What's Going Around | Contact Dermatitis
Talk about uncomfortable! What’s Going Around this week causes itching, oozing and more itching. Contact dermatitis is a condition in which the skin becomes red, sore, or inflamed after direct contact with a substance and AdventHealth Centra Care physicians have been seeing case numbers increase two weeks in a row.
There are two kinds of contact dermatitis: allergic and irritant. With more people outdoors during the summer and kids playing at camp, it's not a surprise that allergic contact dermatitis is what is going around.
Allergic contact dermatitis is caused by exposure to that which you have become allergic. Something like the metal in an earring, topical antibiotics or… Poison Oak or Poison Ivy. Most people are sensitive to the plants' oily sap. If it gets on your skin, it causes a blistering skin rash. The rash can range from mild to severe, depending on how much sap gets on your skin and how sensitive you are to it. The result is typically an itching, red rash with bumps or blisters.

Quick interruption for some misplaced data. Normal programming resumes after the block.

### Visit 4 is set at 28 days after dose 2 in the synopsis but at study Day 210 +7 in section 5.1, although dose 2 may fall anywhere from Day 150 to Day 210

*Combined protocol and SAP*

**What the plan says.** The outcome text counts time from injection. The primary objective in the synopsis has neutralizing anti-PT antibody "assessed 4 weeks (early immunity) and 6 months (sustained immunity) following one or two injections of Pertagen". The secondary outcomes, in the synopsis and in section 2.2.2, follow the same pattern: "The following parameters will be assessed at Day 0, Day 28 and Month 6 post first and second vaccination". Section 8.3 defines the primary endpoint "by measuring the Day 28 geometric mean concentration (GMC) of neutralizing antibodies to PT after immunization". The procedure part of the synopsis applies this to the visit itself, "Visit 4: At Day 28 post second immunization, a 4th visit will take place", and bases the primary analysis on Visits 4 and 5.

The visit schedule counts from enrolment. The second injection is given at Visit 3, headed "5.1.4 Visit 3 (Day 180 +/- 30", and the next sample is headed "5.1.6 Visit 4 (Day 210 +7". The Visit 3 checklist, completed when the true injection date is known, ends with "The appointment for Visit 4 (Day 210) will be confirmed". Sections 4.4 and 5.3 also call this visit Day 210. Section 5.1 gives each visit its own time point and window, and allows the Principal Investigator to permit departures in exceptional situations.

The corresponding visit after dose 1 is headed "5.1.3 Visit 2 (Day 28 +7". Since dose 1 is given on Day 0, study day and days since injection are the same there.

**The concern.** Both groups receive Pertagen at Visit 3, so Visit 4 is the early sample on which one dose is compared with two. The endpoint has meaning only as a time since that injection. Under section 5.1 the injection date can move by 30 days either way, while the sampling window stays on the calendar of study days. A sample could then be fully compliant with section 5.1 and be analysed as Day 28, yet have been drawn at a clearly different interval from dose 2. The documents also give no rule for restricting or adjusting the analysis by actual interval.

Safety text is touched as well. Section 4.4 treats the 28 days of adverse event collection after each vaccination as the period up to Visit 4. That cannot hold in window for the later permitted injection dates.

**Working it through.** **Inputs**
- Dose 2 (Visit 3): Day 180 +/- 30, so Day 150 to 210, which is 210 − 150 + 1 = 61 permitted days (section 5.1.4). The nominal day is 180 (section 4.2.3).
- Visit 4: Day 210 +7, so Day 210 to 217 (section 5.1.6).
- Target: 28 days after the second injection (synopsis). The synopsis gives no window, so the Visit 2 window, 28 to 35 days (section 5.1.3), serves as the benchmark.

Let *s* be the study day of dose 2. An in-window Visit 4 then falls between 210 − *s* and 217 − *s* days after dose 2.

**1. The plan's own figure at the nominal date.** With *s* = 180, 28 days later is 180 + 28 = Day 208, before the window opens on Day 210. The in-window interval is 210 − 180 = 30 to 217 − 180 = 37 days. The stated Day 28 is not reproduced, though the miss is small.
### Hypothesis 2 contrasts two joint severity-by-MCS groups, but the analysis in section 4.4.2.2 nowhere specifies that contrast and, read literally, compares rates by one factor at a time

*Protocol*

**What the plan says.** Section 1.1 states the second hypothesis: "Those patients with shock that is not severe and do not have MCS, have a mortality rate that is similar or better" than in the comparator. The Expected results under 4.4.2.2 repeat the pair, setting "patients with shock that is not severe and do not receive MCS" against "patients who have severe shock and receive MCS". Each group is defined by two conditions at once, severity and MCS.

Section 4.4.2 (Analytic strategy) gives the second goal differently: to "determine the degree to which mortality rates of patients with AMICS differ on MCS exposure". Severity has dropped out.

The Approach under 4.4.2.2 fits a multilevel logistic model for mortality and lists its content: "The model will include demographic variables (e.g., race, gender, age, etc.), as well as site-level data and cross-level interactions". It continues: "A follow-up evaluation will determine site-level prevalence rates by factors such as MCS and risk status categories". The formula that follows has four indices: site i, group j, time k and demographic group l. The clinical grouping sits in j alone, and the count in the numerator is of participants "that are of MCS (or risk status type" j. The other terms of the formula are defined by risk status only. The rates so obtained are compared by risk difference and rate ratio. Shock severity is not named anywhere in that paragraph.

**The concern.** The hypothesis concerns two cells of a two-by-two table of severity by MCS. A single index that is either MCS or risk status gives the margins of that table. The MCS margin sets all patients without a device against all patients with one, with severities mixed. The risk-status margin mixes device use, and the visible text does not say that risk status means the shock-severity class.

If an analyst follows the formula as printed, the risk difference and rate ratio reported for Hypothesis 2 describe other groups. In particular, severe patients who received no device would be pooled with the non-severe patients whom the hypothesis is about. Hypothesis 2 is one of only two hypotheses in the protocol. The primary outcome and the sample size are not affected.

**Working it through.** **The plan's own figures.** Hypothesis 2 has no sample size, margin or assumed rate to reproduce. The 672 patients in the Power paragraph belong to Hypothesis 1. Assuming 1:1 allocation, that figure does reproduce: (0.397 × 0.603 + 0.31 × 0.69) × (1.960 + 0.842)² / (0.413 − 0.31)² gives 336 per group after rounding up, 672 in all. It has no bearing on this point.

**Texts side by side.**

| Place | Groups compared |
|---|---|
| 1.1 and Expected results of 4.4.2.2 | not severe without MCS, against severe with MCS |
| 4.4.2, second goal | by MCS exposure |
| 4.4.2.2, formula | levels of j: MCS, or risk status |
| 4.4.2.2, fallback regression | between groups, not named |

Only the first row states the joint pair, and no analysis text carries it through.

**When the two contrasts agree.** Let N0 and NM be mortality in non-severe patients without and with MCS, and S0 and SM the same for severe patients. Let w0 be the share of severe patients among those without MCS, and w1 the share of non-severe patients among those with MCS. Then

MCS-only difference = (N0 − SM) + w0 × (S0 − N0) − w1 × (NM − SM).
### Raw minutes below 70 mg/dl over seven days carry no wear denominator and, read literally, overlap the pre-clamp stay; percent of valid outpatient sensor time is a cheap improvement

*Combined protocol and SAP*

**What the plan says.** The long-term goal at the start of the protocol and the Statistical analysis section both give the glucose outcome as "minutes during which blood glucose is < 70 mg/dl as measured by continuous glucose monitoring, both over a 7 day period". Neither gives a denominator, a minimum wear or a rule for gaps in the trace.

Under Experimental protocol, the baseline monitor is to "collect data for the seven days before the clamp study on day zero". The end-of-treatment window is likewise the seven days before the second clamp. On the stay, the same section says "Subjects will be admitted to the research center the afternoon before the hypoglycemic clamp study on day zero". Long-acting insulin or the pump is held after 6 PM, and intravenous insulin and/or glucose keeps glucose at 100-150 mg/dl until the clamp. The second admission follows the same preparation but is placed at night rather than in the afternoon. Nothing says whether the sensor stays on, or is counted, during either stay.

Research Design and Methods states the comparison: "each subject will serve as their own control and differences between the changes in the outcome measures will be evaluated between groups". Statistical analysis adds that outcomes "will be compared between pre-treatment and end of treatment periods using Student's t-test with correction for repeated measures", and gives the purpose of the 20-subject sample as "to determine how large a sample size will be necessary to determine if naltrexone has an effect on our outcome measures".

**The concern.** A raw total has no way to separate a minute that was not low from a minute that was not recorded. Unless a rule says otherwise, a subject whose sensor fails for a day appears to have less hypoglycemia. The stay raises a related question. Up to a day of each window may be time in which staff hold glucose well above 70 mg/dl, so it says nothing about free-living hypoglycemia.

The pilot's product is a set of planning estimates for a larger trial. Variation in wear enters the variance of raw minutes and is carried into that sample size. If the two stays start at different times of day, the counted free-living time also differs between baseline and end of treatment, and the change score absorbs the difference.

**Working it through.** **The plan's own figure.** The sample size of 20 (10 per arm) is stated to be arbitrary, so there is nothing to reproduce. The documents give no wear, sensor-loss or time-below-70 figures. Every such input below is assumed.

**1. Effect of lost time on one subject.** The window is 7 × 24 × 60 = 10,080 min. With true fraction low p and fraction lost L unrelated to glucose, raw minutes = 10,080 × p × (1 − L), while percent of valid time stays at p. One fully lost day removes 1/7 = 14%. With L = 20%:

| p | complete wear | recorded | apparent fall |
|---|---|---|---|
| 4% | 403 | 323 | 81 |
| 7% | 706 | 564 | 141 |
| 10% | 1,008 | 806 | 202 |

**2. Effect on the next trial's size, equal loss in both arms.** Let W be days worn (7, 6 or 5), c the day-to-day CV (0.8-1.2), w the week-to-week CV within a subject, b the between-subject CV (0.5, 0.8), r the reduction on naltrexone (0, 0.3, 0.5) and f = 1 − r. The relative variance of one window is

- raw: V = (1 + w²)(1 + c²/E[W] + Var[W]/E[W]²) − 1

Irritant contact dermatitis is caused by contact with substances like detergents, pesticides or other chemicals. The reaction usually looks like a burn.
Symptoms & Treatment
- Extreme itching
- Red, streaky, patchy rash where the plant touched the skin
- Red bumps, which may form large blisters
What to do:
- Wash the skin thoroughly with soap and warm water. Because the plant oil enters skin quickly, try to wash it off within 30 minutes.
- Scrub under the fingernails with a brush to prevent the plant oil from spreading to other parts of the body.
- Wash clothing and shoes with soap and hot water. The plant oils can linger on them.
- Immediately bathe animals to remove the oils from their fur.
- Body heat and sweating can aggravate the itching. Stay cool and apply cool compresses to your skin.
- Calamine lotion and hydrocortisone cream can be applied to the skin to reduce itching and blistering.
- Bathing in lukewarm water with an oatmeal bath product, available in drugstores, may soothe itchy skin.
- If creams, lotions, or bathing do not stop the itching, antihistamines may be helpful.
The reaction can vary from mild to severe. In rare cases, the person is admitted to a hospital. The worst symptoms are often seen during days 4 to 7. The rash may last for 1 to 3 weeks. Head to the closest Centra Care location if the itching is severe and cannot be controlled or if the rash shows signs of infection. Call 911 or go to an emergency room if the person is suffering a severe allergic reaction, such as swelling or difficulty breathing.